TV anchor Ayesha Jehanzeb allegedly assaulted by husband

Punjab Chief Minister Maryam Nawaz takes notice of the assault on TV host and orders full protection

TV anchor Ayesha Jehanzeb. — Instagram/ayeshajehanzebofficial
TV anchor Ayesha Jehanzeb. — Instagram/ayeshajehanzebofficial

LAHORE: In yet another disturbing incident of domestic abuse, private TV anchor Ayesha Jehanzeb has reportedly become the latest victim of grievous physical assault by her husband, leaving her severely bruised, Geo News reported on Wednesday.

According to Ayesha, a domestic spat with her husband, Haris Ali, escalated, leading to the alleged horrifying physical abuse. After undergoing a medical examination, Ayesha filed a case against Haris under charges of attempted murder.

Violence against women is a global phenomenon and Pakistan is no exception. In most cases, women are hurt by none other than their family members, rendering them traumatised  — sometimes for their entire lives.

The police confirmed that a case has been registered against Haris, who has been arrested and is currently under investigation.

The upsetting report prompted a swift reaction from Punjab Chief Minister Maryam Nawaz, who, taking notice of the assault on the popular TV host , ordered the police to take action against the accused. 

The provincial chief executive has also sought a detailed report from the Inspector General of Police (IGP) and directed that Ayesha be provided with the best possible medical care and security. 

"Women are my red line; violence against domestic or working women will not be tolerated," she asserted.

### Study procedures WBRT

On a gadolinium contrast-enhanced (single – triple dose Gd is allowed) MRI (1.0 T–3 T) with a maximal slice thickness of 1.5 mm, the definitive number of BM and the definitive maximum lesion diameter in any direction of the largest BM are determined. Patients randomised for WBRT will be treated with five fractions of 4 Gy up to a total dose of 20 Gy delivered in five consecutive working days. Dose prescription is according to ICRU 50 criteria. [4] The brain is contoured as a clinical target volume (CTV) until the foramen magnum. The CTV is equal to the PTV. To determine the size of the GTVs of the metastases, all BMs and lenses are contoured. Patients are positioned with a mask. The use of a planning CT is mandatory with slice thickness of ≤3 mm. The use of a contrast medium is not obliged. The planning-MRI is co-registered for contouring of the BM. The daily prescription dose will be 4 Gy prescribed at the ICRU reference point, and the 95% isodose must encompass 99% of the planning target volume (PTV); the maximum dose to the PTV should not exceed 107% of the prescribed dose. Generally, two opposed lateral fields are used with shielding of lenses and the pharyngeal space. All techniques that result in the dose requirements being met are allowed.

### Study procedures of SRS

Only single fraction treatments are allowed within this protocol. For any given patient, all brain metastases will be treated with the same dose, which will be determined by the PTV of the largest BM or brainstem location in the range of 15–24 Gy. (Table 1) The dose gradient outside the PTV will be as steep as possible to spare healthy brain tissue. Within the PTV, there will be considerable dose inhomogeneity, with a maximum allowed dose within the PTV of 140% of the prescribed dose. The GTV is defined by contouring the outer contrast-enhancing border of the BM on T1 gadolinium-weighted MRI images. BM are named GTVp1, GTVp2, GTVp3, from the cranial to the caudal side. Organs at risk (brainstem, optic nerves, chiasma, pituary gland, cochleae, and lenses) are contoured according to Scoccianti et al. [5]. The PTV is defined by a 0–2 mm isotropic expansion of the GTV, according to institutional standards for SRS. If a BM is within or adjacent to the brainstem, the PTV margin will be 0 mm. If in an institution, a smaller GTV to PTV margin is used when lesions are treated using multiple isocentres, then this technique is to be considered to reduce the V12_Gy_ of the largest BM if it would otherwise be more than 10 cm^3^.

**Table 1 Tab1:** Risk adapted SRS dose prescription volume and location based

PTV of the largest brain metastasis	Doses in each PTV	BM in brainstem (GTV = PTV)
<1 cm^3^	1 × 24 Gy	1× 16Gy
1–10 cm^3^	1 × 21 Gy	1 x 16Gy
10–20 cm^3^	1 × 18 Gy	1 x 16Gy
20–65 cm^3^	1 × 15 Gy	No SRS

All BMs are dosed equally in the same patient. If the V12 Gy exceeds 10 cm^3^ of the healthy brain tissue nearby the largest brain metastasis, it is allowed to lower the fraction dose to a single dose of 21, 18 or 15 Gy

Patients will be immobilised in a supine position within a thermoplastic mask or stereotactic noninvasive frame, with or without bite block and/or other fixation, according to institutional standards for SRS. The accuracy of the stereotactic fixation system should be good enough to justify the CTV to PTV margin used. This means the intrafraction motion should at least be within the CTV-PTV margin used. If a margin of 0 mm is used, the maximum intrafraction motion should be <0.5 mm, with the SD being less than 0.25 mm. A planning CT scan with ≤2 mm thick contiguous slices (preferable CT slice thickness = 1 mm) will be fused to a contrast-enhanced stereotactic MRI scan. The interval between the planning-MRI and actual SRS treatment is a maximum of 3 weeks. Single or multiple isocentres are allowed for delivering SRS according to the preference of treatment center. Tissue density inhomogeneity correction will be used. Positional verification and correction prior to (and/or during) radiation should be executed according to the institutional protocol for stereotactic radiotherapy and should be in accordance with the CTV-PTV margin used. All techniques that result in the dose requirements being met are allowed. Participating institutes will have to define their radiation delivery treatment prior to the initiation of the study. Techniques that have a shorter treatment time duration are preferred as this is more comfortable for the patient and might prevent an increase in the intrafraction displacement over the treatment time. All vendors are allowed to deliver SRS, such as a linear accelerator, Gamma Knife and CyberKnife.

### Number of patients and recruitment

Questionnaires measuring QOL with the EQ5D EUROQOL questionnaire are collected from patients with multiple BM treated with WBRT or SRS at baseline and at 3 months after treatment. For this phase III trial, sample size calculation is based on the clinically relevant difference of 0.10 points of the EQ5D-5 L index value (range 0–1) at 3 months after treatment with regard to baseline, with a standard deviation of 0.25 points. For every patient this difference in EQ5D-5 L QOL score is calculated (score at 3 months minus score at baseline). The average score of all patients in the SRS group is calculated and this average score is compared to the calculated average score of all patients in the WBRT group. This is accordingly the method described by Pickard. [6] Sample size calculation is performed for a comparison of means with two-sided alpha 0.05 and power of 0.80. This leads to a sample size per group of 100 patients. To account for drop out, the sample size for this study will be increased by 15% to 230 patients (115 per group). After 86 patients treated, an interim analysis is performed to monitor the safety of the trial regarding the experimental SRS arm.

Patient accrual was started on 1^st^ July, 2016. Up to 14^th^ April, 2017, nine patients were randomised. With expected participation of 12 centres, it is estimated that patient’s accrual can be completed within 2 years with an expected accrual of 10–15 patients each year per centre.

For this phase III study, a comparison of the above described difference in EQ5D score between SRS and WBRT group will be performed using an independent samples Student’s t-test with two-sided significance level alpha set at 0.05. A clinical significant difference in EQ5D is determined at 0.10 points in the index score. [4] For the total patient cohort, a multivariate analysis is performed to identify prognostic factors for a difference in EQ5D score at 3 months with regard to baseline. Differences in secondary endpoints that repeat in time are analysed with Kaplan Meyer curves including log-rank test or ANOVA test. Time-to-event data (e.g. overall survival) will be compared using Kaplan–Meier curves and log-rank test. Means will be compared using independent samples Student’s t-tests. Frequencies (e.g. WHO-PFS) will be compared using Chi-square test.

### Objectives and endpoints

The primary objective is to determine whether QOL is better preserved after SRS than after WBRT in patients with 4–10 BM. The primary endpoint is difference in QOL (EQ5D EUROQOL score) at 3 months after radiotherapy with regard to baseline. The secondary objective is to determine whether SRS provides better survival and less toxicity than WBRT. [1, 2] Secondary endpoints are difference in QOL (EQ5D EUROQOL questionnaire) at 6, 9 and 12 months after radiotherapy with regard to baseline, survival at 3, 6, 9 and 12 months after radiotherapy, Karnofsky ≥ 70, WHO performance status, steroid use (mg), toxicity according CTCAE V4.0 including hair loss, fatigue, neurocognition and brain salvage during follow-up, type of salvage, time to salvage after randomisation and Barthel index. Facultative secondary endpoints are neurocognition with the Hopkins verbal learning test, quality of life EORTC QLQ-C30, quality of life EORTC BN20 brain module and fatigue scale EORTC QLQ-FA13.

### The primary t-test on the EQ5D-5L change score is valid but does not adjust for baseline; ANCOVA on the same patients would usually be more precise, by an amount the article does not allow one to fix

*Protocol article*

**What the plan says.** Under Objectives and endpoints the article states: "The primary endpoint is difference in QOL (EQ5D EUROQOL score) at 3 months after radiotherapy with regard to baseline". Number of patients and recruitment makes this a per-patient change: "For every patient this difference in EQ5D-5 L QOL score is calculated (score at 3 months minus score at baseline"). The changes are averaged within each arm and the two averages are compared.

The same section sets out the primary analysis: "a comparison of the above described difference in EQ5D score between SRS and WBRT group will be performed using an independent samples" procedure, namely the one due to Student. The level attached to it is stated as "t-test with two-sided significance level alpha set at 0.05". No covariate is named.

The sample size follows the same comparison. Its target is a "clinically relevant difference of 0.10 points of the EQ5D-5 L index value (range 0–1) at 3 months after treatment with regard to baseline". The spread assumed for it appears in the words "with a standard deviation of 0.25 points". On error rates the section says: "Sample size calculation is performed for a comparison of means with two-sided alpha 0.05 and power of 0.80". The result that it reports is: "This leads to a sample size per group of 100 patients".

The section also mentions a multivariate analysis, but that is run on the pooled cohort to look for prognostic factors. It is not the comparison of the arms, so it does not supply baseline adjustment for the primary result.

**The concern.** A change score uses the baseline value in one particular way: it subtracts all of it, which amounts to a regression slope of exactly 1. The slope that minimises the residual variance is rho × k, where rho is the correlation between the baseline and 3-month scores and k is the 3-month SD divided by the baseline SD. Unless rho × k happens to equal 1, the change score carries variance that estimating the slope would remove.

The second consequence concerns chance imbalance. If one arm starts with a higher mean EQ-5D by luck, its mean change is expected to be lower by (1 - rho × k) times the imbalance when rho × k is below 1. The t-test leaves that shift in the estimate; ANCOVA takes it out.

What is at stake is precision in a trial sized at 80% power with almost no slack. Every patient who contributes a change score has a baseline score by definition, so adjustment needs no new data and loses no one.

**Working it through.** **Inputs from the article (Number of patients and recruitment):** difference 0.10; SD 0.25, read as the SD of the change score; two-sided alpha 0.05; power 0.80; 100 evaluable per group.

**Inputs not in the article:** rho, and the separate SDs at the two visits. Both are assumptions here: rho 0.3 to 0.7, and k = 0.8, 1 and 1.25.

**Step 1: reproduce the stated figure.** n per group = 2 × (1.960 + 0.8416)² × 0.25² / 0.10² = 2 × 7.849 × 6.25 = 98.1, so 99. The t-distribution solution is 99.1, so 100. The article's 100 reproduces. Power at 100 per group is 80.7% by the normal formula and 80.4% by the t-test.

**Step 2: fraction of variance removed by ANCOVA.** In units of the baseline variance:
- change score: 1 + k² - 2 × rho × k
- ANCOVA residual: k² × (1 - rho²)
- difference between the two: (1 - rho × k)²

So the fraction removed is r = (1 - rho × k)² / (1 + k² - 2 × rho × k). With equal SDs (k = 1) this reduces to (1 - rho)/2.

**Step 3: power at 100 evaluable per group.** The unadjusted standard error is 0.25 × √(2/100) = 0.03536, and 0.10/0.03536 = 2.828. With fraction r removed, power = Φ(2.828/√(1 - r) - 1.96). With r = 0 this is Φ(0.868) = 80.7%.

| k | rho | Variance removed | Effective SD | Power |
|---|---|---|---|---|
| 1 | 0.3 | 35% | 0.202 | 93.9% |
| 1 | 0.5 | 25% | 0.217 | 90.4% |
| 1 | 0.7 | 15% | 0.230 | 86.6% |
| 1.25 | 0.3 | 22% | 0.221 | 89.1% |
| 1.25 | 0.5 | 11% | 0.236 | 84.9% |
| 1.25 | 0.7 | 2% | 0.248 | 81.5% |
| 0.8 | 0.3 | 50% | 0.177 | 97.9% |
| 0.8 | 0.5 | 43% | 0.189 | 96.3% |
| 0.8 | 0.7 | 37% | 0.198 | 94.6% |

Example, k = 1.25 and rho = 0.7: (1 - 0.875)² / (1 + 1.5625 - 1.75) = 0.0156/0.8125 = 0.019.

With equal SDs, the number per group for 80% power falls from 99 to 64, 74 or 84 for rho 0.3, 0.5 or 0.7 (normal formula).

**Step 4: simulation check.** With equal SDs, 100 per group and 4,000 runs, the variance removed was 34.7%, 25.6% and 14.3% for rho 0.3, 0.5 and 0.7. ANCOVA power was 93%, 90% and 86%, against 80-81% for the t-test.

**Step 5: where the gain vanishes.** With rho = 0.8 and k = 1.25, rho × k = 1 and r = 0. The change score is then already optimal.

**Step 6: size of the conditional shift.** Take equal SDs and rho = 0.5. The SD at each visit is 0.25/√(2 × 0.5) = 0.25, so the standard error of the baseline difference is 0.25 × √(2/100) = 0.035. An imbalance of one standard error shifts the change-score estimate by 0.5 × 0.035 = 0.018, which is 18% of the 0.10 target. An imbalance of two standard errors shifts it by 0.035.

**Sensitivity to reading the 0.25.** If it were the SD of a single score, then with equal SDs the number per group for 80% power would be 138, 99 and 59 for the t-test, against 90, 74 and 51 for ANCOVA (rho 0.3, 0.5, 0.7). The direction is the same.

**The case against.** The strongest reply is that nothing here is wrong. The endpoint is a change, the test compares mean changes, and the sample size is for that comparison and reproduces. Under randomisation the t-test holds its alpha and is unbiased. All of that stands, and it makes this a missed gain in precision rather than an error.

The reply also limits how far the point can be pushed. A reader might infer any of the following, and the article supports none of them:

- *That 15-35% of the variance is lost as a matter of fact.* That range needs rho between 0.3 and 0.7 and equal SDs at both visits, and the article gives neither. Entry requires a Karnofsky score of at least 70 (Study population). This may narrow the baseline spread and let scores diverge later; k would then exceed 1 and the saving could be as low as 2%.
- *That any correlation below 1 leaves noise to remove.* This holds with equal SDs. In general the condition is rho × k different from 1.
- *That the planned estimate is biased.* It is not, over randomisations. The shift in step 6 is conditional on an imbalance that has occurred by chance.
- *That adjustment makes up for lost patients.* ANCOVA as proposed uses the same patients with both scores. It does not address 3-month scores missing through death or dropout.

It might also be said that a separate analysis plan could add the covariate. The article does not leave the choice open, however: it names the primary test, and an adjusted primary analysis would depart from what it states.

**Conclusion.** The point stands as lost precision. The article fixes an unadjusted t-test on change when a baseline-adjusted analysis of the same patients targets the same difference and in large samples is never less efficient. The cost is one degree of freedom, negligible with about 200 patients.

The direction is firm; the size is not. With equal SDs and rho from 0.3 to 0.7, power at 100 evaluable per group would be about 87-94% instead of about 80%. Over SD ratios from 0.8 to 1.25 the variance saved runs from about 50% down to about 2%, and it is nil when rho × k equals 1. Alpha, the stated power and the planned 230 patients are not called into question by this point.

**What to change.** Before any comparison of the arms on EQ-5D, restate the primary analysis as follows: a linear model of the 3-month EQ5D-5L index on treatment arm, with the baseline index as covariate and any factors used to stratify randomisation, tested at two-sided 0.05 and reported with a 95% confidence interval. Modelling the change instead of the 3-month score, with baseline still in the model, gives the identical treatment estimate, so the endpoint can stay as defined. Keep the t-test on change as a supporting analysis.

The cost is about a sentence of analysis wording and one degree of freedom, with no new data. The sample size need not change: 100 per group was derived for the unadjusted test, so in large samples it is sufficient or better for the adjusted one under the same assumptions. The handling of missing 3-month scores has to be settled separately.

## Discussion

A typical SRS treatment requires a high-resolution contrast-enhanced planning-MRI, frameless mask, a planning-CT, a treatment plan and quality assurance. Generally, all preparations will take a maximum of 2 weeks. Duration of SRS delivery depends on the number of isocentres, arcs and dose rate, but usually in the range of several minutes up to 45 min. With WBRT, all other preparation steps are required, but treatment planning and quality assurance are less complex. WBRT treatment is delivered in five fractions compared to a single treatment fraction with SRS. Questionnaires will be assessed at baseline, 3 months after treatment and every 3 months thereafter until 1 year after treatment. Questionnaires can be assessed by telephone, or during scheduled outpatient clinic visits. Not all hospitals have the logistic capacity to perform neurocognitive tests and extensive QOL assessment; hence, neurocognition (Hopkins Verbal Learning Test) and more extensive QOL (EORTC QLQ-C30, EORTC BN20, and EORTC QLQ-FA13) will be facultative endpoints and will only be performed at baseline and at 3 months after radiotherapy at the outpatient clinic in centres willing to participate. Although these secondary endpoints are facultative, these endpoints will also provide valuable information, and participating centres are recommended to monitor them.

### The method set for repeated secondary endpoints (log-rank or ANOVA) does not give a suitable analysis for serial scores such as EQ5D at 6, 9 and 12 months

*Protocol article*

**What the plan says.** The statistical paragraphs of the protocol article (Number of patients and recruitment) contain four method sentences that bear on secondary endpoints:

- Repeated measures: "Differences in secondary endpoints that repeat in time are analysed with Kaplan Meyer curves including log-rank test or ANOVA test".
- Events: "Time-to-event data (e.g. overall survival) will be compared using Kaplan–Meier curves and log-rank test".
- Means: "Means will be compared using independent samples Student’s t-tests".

Earlier, Ayesha's arrested husband was presented in court, where a judicial magistrate approved a two-day physical remand for the accused, Haris.

It must be mentioned here that the TV host had lodged a case against her husband at the Sarwar Road police station. 

According to the first information report (FIR), the accused assaulted and injured her.

Around 27% of women in Pakistan face violence at some point in their lives, and only about half feel safe in their communities, per a report by the Asia and the Pacific Policy Society.

Violence against women takes many forms, including rape, murder, sexual harassment, domestic violence, and forced marriages. 

Women are not always safe in their homes, in public or at their workplaces. It is feared that only a fraction of the cases get reported.

The Sindh High Court recently observed that despite the promulgation of the Domestic Violence (Prevention and Protection) Act 2013, the government had failed to implement the law. 

Hence directions were issued to the government to ensure effective implementation of the Act and to initiate a campaign to make people aware of its objectives.